One of the most common non-contact knee injuries is a patellar (or kneecap) dislocation. With significant pain and functional limitation, patellar dislocations are a severe injury for athletes and non-athletes alike. The vast majority of dislocations are lateral, due to a variety of factors we will discuss below.
Anatomy: The patella normally sits in the trochlear groove (see above), which gives the patella some bony stability. Laterally the patella receives contributions from the ilio-tibial band, lateral retinaculum, lateral patellotibial ligament, lateral epicondopatellar ligament, and muscularly by the vastus lateralis(1). Tightness of these structures contributes to lateral patellar tracking. On the medial side, the vastus medialus obliquous muscle (VMO) and the medial patella-femoral ligament (MPFL) are the primary contributors to medial motion (and therefore lateral restraint). The patella is situated in the patellar tendon, a floating bone in the tendon connecting the quadriceps muscles to the tibial tubercle.
Contributing Factors to Injury: Patellar dislocation etiology is multifactorial. One anatomic variation that may predispose someone to a dislocation is a shallow trochlear groove (see below left) on the lateral side. This leads to poor anatomic support, and the kneecap is more prone to dislocate laterally.
Another anatomic adaptation predisposing someone to a patellar dislocation is anteversion of the hip, in which the femoral neck is bend forward, causing the shaft of the femur to rotate internally (see above right), which results in lateral displacement of the patella when the foot is fixed. When the femur rotates on a fixed foot, the patella stays relatively stable, as shown below. This shows the lateral translation of the patella during weight bearing and femoral internal rotation.
Left: patella with neutral hip Right: patella on trochlea with hip internal rotation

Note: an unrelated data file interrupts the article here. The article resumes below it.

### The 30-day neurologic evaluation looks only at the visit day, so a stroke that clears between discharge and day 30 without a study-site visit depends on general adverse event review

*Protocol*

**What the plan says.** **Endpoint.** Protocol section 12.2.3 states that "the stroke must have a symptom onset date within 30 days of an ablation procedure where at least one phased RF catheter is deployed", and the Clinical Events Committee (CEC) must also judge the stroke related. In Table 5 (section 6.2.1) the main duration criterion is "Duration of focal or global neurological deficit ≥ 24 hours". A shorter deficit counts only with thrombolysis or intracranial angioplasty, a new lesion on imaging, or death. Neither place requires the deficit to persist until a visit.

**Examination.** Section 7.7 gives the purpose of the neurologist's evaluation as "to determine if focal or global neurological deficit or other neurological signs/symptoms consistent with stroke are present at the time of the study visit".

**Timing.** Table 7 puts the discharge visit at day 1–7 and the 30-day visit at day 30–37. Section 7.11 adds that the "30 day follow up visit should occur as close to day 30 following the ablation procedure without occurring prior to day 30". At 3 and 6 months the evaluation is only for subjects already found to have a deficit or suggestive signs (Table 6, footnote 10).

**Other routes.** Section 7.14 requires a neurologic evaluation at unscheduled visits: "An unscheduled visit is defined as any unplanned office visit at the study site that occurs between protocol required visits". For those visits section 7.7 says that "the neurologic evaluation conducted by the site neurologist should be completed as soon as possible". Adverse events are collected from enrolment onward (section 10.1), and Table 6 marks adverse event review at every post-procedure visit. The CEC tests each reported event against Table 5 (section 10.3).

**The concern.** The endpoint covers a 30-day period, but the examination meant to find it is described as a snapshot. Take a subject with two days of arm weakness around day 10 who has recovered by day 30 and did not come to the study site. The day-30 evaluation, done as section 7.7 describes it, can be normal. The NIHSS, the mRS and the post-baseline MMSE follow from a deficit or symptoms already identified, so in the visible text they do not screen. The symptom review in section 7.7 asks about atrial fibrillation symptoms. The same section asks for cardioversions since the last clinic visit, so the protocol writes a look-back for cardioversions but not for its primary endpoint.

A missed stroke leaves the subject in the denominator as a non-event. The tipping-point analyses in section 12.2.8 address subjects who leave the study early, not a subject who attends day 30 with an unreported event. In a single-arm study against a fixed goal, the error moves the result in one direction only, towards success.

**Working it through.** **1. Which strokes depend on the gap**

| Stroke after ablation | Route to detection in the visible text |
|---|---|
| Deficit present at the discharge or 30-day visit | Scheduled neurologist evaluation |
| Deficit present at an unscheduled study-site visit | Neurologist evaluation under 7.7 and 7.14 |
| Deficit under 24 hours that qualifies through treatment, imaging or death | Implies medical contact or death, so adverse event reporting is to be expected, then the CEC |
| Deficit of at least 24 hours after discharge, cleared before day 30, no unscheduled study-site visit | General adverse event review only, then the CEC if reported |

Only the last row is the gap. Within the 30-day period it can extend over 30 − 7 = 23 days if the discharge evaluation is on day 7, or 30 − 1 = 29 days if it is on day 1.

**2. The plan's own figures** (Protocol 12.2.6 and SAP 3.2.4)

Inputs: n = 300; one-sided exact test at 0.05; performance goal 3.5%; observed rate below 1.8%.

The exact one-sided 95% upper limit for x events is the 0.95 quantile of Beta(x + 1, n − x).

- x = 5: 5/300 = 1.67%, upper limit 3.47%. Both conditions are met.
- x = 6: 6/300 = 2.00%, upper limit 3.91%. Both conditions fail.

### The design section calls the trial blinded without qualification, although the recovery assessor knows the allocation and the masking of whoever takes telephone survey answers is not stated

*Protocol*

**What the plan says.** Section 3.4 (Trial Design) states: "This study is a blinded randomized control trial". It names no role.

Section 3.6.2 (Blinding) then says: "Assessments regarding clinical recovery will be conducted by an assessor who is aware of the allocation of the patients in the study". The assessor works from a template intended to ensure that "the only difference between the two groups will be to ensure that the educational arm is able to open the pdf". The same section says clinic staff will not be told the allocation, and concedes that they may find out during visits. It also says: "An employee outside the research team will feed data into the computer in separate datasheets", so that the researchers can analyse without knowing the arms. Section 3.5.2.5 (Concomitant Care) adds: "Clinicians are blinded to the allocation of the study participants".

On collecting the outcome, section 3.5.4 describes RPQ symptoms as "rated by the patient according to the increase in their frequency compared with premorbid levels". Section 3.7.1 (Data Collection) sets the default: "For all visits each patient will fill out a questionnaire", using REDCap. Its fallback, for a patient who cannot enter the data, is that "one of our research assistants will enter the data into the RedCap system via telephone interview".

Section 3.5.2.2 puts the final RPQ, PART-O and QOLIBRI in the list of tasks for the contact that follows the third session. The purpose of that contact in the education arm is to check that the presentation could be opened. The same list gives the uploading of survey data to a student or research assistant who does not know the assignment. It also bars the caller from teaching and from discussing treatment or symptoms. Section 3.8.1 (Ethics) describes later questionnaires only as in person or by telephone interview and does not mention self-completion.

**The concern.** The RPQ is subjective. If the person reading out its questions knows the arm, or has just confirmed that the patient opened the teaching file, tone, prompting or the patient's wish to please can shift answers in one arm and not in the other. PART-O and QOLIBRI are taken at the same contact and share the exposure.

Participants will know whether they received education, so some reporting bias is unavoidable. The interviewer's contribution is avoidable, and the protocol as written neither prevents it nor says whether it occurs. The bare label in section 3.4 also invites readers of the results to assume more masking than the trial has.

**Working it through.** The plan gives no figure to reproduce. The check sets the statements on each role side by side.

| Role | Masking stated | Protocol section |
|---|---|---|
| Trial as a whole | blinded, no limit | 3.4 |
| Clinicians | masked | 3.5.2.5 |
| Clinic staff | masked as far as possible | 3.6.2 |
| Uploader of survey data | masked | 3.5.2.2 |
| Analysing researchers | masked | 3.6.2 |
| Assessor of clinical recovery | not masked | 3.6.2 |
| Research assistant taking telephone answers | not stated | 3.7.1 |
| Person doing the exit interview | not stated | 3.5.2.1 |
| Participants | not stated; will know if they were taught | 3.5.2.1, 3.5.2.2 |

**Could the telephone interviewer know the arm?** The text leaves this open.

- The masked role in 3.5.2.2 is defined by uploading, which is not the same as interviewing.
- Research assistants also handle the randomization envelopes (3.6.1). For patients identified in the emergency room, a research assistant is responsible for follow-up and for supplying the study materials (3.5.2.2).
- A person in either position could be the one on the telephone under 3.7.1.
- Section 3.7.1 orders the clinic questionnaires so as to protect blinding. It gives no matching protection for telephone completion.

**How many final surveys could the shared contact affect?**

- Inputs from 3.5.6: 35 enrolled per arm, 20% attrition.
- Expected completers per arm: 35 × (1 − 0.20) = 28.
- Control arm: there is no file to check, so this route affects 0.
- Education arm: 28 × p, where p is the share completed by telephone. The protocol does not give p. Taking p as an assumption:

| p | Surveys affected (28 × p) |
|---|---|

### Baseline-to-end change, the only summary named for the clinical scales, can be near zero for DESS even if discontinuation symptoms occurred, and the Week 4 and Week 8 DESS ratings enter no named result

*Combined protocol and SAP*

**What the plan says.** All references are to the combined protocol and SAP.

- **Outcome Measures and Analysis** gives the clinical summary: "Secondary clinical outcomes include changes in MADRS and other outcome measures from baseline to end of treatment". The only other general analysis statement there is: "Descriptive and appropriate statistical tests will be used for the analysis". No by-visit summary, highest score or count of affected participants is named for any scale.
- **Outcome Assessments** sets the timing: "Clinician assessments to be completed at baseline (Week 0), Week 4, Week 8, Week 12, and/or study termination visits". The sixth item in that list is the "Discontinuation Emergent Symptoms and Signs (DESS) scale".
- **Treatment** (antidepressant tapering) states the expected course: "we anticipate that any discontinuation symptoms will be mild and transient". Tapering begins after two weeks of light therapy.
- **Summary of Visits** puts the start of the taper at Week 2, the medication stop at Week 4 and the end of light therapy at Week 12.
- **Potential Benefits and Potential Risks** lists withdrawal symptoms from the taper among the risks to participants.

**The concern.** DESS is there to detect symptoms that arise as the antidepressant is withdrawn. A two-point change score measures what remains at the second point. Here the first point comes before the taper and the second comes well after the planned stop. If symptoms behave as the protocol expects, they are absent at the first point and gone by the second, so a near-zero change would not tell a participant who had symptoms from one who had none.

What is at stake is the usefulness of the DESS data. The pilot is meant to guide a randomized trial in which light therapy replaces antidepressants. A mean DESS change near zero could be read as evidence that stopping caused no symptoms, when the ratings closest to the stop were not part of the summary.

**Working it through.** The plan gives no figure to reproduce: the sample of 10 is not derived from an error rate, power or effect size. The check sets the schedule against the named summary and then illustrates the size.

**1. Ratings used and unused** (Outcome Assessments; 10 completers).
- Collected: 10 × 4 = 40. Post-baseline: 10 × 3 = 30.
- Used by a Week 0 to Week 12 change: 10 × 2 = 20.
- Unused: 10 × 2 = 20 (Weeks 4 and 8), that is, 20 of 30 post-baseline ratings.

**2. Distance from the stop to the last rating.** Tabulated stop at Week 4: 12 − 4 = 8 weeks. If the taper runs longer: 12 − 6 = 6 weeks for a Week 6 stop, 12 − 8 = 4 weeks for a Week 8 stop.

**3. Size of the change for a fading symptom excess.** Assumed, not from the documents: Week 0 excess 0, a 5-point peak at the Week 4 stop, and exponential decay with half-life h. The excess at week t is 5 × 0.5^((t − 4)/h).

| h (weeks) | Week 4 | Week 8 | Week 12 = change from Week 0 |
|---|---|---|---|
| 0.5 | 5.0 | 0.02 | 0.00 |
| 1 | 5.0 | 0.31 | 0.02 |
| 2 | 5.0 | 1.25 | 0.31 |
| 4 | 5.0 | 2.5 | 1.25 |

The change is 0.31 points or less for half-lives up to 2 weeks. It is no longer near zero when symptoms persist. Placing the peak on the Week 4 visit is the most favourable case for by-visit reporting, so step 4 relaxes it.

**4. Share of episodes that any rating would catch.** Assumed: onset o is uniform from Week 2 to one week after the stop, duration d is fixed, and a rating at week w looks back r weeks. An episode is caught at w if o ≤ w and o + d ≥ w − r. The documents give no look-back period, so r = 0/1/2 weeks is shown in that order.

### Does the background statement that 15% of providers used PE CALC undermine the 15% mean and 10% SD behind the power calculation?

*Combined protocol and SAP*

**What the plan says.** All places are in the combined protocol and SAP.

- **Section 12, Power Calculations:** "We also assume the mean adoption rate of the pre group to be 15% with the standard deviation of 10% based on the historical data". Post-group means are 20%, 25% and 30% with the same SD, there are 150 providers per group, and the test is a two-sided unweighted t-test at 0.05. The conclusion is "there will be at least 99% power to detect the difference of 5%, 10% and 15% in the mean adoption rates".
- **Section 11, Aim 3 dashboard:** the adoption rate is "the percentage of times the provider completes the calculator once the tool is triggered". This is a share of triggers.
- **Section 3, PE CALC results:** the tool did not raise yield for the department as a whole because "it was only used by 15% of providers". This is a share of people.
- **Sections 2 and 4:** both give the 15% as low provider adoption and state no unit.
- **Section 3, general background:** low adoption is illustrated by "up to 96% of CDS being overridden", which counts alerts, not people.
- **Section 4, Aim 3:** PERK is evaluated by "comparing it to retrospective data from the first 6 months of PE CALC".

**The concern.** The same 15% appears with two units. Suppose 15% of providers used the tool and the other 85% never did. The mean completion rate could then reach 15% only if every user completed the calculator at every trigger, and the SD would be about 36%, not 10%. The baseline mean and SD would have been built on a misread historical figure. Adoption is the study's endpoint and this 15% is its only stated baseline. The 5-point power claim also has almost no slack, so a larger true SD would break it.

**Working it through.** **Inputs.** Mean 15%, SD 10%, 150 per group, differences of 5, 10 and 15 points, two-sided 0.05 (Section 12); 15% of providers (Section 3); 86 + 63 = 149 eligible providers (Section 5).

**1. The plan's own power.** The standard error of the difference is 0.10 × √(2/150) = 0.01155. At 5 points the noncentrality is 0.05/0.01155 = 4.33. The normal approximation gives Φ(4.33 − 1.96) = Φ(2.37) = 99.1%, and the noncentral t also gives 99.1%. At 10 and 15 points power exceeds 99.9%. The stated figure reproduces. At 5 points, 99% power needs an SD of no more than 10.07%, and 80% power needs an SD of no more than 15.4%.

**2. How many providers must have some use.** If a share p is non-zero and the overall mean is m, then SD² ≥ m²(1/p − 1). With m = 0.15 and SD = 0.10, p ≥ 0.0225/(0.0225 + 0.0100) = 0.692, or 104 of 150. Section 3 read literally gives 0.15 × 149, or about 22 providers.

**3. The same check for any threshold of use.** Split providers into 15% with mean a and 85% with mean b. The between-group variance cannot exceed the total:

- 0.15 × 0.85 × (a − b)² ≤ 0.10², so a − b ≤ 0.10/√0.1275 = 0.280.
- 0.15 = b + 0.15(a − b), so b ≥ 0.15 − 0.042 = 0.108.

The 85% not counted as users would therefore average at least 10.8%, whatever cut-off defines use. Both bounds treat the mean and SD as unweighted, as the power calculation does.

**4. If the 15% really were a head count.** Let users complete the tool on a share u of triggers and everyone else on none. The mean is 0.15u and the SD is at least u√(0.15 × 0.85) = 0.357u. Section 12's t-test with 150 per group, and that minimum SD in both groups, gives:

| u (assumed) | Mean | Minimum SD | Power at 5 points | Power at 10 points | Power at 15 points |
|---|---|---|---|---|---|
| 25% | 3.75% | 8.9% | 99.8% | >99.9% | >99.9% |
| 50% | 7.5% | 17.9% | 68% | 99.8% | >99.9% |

Another contributing anatomic factor that may contribute to lateral dislocations is a large Q-angle, which is the angle between the ASIS of the pelvis to the center of the patella to the tibial tubercle (See below). A large Q angle has been linked to increased internal rotation of the femur.
An increase in Q angle could occur due to deficiencies above and/or below the patella. Weakness of the hip external rotators (gluteus maximus and posterior gluteus medius(PGM)) leads to increased internal rotation. This will occur generally with an imbalance of abductor strength, as the TFL (a hip internal rotator) is overused in relation to the PGM. Below the patella, internal rotation of the tibia as occurs during pronation of the foot will also increase the Q angle (4).
Women are more common dislocators than men (2). This is due to a number of factors, including wider pelvis’ which contributes to a larger Q angle(12 vs 15-16 degrees for men vs women), altered muscular activation of hip external rotators during jumping and cutting tasks(3,4), increased joint laxity, and a relative predisposition to cut and land on a straighter knee (2). Due to the patella being in it’s loose-packed position on a straight knee, the patella will have a predisposition to dislocate when the knee is straight versus bent.
Lastly, patellar dislocation may also be due to trauma, usually due to a laterally displaced blow to the kneecap causing a lateral dislocation.
In summary, there are numerous factors which may predispose people to dislocation, a number of which can be addressed with physical therapy. The treatment of acute dislocation will be discussed in the next post.
- Fithian et al. Patellar Dislocation: A Natural History. Am J Sports Med. 2004;
- Homaechevarria A. Patellar instability. St Lukes Sports Medicine Conference. March 17, 2012
- McConnell J. Rehabilitation and nonoperative treatment of patellar instability. Sports Med Arthrosc 2007;15(2):95–104.
- Powers CM. The influence of altered lower-extremity kinematics on patellofemoral joint dysfunction: a theoretical perspective. J Ortho Sports Phys Ther. 2003; 33(11): 639-646